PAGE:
Preeclampsia is a complication of pregnancy that can be lethal. Its symptoms include high blood pressure and organ damage that emerge in late pregnancy or shortly after giving birth. It is a significant cause of maternal and fetal death and premature birth, occurring in between 2 and 6 percent of women In the United States.

The good news is that diet can reduce a woman’s risk of developing preeclampsia, a new study finds. The bad news is that a poor diet can raise the risk.

Preeclampsia is a significant cause of maternal and fetal death and premature birth.

Women who ate a Mediterranean-style diet had a 20 percent or greater reduced risk of developing preeclampsia overall, even after accounting for a variety of other risk factors.

A Mediterranean diet largely consists of vegetables, fruits, fish, nuts, olive oil, whole grains and significantly limited amounts of red meats and processed foods. It has been linked for decades to reduced risk of cardiovascular disease.

“The United States is the only developed country with a rise in maternal mortality and morbidity, so we are excited about this new finding that strengthens recommendations that following a healthy diet is a safe way to help reduce the risk of pregnancy complications,” the study’s lead author, Anum Minhas, chief cardiology fellow at Johns Hopkins University, said in a statement.

Over 8,500 women enrolled in the Boston Birth Cohort study were surveyed. The Birth Cohort Study was originally designed to investigate the genetic and environmental factors associated with premature births between 1999 and 2014. Forty-seven percent of the study participants were Black; 28 percent were Hispanic; and the remaining 25 percent were white or other races. The average age was 28 years old.

Within 24 to 72 hours of giving birth, women in the study completed a survey asking how often Mediterranean-style foods were consumed throughout pregnancy. They were given a score based on the responses and placed in one of three groups for analysis and comparison. Higher scores reflected higher frequencies of Mediterranean food consumption.

Nearly 850 women who were surveyed developed preeclampsia. After adjusting the groupings for age, race, education, marital status, smoking, previous pregnancies and obesity, the team reported that:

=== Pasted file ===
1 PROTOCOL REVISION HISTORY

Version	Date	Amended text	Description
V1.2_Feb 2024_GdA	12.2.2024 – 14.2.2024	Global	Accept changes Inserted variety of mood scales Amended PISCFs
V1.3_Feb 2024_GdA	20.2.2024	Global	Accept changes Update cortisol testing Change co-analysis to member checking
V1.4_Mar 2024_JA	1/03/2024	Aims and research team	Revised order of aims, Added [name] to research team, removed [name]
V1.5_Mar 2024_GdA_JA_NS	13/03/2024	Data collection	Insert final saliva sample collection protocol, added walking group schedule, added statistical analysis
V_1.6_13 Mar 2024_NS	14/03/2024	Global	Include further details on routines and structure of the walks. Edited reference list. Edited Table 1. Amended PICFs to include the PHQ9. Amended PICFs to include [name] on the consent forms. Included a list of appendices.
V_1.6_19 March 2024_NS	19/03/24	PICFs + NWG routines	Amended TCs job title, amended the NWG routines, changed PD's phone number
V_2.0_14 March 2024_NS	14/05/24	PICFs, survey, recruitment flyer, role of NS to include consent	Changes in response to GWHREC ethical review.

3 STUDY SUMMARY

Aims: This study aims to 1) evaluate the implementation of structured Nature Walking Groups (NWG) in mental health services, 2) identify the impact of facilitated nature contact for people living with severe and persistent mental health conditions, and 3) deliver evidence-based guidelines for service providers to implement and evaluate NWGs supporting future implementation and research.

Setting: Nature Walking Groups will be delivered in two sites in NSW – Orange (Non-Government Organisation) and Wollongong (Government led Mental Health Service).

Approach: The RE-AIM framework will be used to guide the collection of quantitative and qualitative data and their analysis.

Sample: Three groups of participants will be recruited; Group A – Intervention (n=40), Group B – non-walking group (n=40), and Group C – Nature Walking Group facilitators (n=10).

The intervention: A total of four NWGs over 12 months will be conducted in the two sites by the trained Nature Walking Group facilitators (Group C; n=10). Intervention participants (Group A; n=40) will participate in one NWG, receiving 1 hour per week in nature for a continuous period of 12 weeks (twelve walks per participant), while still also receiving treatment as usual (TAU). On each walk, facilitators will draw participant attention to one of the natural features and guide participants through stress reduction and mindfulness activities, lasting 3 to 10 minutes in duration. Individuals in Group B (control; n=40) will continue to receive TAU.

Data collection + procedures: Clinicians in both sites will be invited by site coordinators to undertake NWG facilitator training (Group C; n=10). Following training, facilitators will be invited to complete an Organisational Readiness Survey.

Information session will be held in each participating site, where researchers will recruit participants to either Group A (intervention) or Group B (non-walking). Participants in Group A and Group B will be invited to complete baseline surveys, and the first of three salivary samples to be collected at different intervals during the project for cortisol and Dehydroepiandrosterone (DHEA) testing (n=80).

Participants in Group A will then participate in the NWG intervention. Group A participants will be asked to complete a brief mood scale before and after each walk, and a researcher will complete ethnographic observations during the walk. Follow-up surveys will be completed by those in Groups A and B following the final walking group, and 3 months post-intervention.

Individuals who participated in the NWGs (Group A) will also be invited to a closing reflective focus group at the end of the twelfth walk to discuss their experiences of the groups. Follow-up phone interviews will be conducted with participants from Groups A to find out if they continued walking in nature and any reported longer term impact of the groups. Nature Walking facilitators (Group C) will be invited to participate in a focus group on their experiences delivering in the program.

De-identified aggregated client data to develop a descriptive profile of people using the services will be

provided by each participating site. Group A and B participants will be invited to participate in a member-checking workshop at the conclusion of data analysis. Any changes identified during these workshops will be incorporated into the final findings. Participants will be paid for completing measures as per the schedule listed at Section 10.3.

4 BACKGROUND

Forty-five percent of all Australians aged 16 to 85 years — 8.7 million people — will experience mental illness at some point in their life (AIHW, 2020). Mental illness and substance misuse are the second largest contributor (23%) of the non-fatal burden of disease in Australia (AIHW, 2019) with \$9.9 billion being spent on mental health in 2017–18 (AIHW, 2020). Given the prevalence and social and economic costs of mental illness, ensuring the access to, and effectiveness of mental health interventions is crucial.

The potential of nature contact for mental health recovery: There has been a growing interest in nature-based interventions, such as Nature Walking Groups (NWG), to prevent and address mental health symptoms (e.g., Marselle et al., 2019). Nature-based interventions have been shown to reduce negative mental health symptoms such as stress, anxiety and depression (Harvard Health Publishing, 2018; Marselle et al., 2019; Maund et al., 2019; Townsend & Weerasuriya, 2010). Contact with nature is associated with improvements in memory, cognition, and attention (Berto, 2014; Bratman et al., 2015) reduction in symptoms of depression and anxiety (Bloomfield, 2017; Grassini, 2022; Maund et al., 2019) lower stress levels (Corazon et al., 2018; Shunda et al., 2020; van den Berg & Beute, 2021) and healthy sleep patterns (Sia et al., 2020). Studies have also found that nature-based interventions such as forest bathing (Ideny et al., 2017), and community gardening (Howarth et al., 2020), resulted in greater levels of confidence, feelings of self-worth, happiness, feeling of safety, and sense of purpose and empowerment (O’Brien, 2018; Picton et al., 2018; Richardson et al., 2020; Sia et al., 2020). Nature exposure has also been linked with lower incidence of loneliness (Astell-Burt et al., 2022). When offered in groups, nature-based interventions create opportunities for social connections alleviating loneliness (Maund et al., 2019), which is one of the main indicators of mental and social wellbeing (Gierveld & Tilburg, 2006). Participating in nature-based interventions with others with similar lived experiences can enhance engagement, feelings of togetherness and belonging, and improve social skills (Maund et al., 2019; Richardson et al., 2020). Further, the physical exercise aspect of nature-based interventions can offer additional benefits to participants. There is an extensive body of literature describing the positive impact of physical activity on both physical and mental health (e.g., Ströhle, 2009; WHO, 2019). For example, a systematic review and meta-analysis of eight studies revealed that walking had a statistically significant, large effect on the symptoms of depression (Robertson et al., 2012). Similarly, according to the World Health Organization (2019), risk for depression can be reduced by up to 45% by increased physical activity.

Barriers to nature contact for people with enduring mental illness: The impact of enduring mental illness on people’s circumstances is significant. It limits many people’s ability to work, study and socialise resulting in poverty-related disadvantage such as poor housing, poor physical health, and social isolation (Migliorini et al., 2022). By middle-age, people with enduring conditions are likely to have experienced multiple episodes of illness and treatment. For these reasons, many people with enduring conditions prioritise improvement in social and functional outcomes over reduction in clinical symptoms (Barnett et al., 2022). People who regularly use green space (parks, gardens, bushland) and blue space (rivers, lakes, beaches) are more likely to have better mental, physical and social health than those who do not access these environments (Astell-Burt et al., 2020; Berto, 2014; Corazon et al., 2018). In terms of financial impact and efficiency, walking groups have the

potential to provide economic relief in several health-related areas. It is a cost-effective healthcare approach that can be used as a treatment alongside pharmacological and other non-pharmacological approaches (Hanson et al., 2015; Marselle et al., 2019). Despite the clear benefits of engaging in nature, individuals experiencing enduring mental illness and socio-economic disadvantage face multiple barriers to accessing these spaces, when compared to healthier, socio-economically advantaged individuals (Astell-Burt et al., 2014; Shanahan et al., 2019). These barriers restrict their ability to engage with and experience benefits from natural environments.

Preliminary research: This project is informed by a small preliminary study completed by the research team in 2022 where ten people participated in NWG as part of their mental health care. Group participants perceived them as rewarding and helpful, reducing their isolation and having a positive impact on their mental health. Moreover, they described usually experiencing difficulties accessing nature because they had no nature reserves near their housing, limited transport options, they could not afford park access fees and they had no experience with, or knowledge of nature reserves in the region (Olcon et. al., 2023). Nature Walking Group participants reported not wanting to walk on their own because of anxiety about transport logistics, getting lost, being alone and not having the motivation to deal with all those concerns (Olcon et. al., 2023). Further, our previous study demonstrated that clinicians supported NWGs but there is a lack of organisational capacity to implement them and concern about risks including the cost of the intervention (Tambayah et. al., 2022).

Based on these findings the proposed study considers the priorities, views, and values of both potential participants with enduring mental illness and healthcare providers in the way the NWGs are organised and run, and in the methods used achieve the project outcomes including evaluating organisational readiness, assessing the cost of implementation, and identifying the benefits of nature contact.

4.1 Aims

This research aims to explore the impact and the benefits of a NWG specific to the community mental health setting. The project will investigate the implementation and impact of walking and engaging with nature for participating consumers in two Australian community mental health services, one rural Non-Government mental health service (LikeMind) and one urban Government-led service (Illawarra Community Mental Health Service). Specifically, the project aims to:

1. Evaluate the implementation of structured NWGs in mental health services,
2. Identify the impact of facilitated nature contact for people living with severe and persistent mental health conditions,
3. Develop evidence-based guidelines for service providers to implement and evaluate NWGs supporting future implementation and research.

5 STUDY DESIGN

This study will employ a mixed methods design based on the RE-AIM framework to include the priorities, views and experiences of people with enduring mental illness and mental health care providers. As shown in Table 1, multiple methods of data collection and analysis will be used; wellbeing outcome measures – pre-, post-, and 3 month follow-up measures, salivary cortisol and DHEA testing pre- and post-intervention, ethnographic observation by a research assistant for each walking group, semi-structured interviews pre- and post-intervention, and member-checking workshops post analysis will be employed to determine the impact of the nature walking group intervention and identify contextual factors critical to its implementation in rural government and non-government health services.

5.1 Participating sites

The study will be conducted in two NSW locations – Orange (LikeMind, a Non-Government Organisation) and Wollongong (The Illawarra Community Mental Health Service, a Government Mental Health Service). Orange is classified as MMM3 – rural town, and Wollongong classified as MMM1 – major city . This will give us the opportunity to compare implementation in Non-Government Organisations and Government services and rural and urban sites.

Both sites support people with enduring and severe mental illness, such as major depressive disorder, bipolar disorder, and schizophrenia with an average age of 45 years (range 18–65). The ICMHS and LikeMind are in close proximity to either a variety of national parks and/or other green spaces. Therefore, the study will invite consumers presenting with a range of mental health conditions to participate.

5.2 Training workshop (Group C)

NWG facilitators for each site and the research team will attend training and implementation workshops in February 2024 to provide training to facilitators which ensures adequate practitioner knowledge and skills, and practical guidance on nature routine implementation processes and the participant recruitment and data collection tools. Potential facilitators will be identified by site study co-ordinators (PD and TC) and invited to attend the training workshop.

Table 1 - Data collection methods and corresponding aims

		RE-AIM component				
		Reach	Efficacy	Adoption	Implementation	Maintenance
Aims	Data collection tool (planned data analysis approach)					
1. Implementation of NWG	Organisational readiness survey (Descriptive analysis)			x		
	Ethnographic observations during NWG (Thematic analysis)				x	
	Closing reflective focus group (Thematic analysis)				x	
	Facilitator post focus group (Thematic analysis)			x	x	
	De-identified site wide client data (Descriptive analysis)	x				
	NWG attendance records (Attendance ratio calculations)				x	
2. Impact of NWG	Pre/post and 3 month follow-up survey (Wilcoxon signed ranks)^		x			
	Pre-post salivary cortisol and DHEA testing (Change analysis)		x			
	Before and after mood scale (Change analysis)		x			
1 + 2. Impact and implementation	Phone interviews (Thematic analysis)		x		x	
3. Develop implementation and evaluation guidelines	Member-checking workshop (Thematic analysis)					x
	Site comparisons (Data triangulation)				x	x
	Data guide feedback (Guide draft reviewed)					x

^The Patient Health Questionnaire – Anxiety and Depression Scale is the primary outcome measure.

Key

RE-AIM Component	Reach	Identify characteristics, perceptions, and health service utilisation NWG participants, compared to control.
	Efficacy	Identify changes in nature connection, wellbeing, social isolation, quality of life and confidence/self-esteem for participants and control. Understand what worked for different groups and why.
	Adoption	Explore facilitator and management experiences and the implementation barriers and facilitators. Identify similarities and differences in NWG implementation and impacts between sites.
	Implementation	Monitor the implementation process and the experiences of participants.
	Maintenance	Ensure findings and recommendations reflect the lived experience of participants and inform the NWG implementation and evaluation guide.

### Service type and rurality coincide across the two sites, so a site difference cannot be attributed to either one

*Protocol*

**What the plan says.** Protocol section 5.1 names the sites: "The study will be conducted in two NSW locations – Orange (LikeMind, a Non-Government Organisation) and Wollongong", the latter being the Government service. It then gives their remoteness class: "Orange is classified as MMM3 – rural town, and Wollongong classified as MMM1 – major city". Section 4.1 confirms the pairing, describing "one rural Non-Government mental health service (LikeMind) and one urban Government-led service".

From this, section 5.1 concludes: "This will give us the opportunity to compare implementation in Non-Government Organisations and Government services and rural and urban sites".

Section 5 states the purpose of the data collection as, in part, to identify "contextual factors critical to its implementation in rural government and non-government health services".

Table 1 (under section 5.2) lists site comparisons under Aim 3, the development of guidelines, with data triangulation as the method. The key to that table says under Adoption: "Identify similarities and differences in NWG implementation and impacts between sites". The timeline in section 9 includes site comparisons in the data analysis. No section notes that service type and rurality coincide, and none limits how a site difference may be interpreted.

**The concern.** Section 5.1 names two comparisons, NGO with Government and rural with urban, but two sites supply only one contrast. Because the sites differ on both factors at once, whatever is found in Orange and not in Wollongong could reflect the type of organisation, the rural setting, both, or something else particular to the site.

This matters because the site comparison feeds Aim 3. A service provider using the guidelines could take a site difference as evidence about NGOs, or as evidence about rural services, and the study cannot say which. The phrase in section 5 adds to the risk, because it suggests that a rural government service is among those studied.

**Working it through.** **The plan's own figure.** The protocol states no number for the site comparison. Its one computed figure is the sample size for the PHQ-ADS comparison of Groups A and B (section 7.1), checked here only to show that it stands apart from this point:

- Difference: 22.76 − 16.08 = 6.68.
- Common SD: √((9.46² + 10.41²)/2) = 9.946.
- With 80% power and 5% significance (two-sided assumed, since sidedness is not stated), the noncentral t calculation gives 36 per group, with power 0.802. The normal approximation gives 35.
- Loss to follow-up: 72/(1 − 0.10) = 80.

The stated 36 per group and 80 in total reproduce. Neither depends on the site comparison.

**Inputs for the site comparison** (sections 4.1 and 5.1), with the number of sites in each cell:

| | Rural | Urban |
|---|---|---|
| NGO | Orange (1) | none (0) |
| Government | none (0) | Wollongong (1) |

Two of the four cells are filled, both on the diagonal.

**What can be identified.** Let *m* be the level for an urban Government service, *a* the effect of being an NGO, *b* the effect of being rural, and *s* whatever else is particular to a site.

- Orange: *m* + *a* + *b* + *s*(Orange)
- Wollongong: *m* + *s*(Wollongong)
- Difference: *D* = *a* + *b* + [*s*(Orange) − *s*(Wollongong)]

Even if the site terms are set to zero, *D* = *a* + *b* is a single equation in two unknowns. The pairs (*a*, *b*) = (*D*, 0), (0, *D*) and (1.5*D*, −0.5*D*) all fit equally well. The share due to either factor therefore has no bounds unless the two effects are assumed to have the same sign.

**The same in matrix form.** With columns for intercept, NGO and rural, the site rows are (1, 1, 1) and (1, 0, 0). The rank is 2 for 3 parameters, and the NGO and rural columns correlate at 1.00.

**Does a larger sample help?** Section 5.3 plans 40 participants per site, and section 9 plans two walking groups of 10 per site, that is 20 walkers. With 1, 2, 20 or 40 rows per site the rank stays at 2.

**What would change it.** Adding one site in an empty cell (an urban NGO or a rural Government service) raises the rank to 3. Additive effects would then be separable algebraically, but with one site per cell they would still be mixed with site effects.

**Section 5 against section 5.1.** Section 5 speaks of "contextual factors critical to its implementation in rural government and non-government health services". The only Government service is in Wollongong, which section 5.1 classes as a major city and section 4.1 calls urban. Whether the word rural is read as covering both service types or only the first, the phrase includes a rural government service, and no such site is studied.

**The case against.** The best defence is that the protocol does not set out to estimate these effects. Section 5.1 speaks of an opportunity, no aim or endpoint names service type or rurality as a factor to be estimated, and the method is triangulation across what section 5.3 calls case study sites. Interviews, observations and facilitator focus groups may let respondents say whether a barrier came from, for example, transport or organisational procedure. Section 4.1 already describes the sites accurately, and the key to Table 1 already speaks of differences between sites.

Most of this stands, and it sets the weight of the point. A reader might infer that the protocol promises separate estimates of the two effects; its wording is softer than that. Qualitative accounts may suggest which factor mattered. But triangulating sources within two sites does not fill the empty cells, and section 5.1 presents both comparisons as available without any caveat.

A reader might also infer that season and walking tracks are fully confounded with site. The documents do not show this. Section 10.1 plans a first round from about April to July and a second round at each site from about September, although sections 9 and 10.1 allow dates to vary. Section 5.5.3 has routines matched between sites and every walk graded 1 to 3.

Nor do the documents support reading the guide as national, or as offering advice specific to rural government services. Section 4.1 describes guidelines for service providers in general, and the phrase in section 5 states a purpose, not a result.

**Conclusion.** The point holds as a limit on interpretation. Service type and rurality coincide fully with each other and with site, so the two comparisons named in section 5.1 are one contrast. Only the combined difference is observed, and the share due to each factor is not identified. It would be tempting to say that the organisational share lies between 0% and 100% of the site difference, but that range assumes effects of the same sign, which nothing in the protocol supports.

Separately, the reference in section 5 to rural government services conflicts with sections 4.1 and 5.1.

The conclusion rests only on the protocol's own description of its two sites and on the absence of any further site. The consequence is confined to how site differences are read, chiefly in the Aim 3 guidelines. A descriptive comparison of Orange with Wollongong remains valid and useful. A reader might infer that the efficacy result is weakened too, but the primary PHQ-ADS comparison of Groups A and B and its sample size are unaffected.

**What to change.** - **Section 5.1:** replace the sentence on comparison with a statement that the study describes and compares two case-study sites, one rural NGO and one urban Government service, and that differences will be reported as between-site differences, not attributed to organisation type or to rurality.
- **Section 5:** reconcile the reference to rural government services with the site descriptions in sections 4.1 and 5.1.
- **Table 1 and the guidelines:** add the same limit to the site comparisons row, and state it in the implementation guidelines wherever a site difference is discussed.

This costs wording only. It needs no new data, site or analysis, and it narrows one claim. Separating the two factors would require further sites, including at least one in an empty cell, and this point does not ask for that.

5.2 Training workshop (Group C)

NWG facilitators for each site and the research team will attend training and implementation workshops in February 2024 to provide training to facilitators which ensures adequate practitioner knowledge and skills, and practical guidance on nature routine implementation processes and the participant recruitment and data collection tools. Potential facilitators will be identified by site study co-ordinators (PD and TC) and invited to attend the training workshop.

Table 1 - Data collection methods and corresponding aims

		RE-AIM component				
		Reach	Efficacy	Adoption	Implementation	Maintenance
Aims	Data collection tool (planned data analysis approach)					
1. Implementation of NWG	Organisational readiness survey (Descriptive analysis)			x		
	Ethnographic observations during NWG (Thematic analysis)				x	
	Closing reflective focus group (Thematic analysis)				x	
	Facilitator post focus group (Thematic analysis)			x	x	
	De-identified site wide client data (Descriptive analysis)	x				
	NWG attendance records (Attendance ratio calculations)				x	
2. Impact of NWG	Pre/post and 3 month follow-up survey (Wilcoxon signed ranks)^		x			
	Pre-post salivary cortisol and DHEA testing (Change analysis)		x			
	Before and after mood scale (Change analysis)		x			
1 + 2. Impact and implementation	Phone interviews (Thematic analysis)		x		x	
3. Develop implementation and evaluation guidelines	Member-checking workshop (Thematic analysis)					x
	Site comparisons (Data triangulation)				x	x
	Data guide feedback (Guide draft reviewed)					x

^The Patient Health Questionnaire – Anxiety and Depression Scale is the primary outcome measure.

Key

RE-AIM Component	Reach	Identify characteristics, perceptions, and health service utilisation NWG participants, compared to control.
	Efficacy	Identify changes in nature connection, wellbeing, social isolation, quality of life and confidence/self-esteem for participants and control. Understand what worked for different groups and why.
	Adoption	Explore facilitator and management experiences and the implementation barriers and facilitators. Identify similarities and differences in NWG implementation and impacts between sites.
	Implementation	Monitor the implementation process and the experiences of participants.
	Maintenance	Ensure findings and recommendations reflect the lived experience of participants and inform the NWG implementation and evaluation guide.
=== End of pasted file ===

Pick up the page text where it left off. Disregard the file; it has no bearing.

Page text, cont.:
• Women who were in the two highest groups in terms of Mediterranean food consumption had 28 percent and 22 percent lower risks of preeclampsia compared with women who scored in the lowest group.
  • Black women who followed the Mediterranean-style diet and scored in the highest group had a 26 percent reduced risk of preeclampsia compared with those who scored in the lowest group.
  • Women entering pregnancy with chronic high blood pressure had nine times the risk of preeclampsia compared with women entering pregnancy without a previous history of hypertension.
  • Women with preexisting diabetes and obesity had twice the risk of preeclampsia compared with women without these conditions.

“These new findings are exciting in context of other data showing that beyond pregnancy, a greater adherence to a Mediterranean-style diet is associated with reductions in blood pressure, improvement in blood lipids and lower risk of future cardiovascular events like heart attacks and strokes,” Erin Michos, M.D., associate director of preventive cardiology at Johns Hopkins Medicine and co-author of the study, said. “Lifestyle is impactful — one can change the trajectory of their health through following a healthy diet, combined with regular physical activity and not smoking.”

Preeclampsia is twice as common among Black women than for those in other racial groups, but since eating a Mediterranean diet benefited all racial groups equally, current racial differences in rates of preeclampsia in the U.S. may have more to do with socioeconomic factors such as living in neighborhoods with little access to fresh fruits and vegetables than genetic or biological ones.

The study is published in the Journal of the American Heart Association.